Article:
This is a guest contribution from Marya Jan, blogging coach and trainer for small business owners.
Do you want to monetize your blog or start an online business?
Have you been blogging for a while and all you want to do is sell products or services and follow your passions?
If that’s the case, then what is stopping you?
If you are like most people, the one thing that is holding you back is the size of your list.
You might have heard this many times before, ‘money is in the list’. So you feel without having a decent sized list, you can’t launch your business, or monetize your blog.
You feel like you need thousands of people on your list before you can make an offer.
You have heard success stories from popular bloggers with 20K, 50K or even 100K plus lists and you think you too need to blog until you reach that stage.
Today, I am here to present a different perspective: The size of your list is important; there is no doubt about it. 5K list is surely better than a 200 people list.
However, there is one more thing that is even more important – list responsiveness.
How warm is your list?
What are your open rates like? How many people click through to view the content? How many people actually made it to the end and share it?
For example, 30% open rates of a 3K list mean 900 people are opening and reading your emails at any given time. That is way better than 3% open rate for a 15K list – 450. Now, I am not saying that the bigger the size of your list, the more useless it comes.
What I am saying is this: Would you be happy with 400 hot leads? 400 people who open your emails and are real prospects? If so, you could get a list of 1,000 subscribers and work really hard on nurturing your list so that your open rates are phenomenal – in the vicinity of 40%, rather than worry about growing your list and allowing it to go cold.
When you start thinking about having a warm list where people really like and trust you, and get huge value from you, then you don’t need to wait till you have thousands of people on your list before you launch your business.
Don’t believe me? Then let me tell you my story.
Launch of an e-course
How to use your blog to build a highly responsive, super targeted list makes the premise of my brand new e-course that I recently launched – to my list only, aptly titled Get 500 Subscribers.
The target market for this course is new businesses who are relying on their blogs as a primary marketing tool for building their lists or want to start blogging. These people understandably don’t have huge marketing budgets so blogging makes the perfect lead generation tool for them.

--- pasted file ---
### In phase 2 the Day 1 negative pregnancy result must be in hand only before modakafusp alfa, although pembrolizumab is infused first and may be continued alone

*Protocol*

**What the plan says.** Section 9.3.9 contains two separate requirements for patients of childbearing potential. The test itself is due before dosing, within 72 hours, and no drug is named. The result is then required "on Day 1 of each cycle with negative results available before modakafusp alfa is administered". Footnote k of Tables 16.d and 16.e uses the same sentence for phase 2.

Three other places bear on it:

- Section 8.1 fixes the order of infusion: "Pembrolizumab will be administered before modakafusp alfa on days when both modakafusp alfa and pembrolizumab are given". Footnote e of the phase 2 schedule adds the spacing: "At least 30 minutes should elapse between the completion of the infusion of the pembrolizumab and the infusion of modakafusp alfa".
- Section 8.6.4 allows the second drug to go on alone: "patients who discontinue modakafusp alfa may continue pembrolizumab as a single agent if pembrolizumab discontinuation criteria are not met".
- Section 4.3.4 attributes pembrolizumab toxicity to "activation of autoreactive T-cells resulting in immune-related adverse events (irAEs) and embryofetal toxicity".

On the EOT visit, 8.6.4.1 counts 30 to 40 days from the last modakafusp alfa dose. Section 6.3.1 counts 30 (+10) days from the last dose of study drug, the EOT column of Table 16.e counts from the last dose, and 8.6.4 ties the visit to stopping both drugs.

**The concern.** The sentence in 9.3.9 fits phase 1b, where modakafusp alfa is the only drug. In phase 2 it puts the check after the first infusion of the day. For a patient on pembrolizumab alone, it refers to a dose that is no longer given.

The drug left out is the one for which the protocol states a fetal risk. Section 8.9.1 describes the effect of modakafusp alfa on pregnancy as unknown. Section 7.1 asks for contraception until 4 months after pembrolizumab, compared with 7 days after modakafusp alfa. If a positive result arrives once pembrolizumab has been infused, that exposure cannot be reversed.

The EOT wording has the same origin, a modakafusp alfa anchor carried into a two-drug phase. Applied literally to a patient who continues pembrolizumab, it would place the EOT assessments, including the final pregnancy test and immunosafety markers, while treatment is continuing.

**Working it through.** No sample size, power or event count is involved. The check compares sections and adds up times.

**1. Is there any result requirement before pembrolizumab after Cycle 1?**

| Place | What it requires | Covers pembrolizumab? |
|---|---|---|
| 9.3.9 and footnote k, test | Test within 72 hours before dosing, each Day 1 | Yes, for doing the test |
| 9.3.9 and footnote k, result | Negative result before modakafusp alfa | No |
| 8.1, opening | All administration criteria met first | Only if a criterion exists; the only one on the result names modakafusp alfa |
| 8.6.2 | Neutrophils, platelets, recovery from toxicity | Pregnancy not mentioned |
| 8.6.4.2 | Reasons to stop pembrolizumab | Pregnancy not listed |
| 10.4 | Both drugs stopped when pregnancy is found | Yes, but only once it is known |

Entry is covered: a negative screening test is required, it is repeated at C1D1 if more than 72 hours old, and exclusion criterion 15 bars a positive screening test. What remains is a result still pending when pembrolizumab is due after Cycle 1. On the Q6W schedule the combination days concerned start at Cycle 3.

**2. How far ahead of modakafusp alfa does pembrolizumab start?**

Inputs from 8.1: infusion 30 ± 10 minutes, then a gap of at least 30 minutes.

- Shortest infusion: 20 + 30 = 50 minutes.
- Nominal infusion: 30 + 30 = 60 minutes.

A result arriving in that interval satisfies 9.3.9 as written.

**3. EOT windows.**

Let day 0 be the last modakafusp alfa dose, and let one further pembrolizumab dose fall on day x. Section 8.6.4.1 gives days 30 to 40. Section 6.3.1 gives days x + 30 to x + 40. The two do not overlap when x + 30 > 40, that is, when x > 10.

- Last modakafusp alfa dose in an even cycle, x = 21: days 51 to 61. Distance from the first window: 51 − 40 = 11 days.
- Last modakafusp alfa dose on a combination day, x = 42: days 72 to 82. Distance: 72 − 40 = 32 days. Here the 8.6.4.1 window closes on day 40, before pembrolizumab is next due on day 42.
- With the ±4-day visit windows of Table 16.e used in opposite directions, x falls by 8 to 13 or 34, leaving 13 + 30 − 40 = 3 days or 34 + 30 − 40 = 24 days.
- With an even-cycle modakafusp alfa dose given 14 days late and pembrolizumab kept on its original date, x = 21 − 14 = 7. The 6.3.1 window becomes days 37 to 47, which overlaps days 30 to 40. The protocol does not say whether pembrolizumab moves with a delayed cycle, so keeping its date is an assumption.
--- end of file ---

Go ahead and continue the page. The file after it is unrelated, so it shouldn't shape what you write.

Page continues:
This also targets those people who blog but they haven’t monetized because they don’t have the information.
But before that, some context as you might be wondering who am I to give you advice on this? I am a blogging coach. Formally, I hold a MBA-marketing, Bachelor at Law and Education degrees, and I started my own business last year. I offer coaching and review services and I also teach Blogging for Business courses in local adult education provides (that’s TAFE for people who are in Australia).
I, too, felt that I could not launch my services before I had a minimum of 2K subscribers. In fact, I waited for longer than that.
I did an internal launch to my list of 3K subscribers in July (by internal launch I mean that the course was released to my list ONLY).
There are a few reasons for that:
As a pilot version, I wanted to allow a specific number of people in to test out the material and organisation of info presented. I wanted to see what they thought of it and if they found it to be practical enough.
I figured if these people are blog subscribers, they are more likely to forgive the mistakes (like typos which I am notorious for) and other issues that I might have missed. I also wanted to get feedback on how to make it better.
Finally, I wanted to see how they went after going through the course. I wanted to see their results and write mini case-studies based on all the information made avaiable to me, for the main launch. This would also make great testimonials and tell others that the course really works.
So, before I even started creating this course, I polled my list and asked them if this is something they might be interested in.
I said to them that there are number of blogging related courses on the market already and they boast of adding thousands of subscribers to your list. I had asked them what their numbers currently look like and what they thought is doable.
I was really surprised by the sheer number of responses I received. But the most surprising was the fact that my audience was clearly split between people who were thinking of monetizing or new business and people who did not even have blogs yet. This was certainly eye opening for me.
But people generally agreed that for anyone having less than 100 people on their list, 500 is a great number to shoot for. So that is what I decided to run with.
I also decided to do an e-course instead of an ebook because we all know how many times we buy an ebook, scan through it and never pick it up again. I also wanted it to be step by step process, logically organised and also not overwhelm them as there are so many moving parts to this process.
Needless to say, I did a thorough home work on the competitors to check out their products, price points and of course their sales copy.
Based on the demand, the information included (6 modules with multiple lessons) and accompanying worksheets, checklists, resources and templates, I decided that the price tag of about $300 seemed fair. For my list though, I gave them a hefty 50% discount as I wanted initial intake of members to feel like founding members of the course and help me tweak it along the way.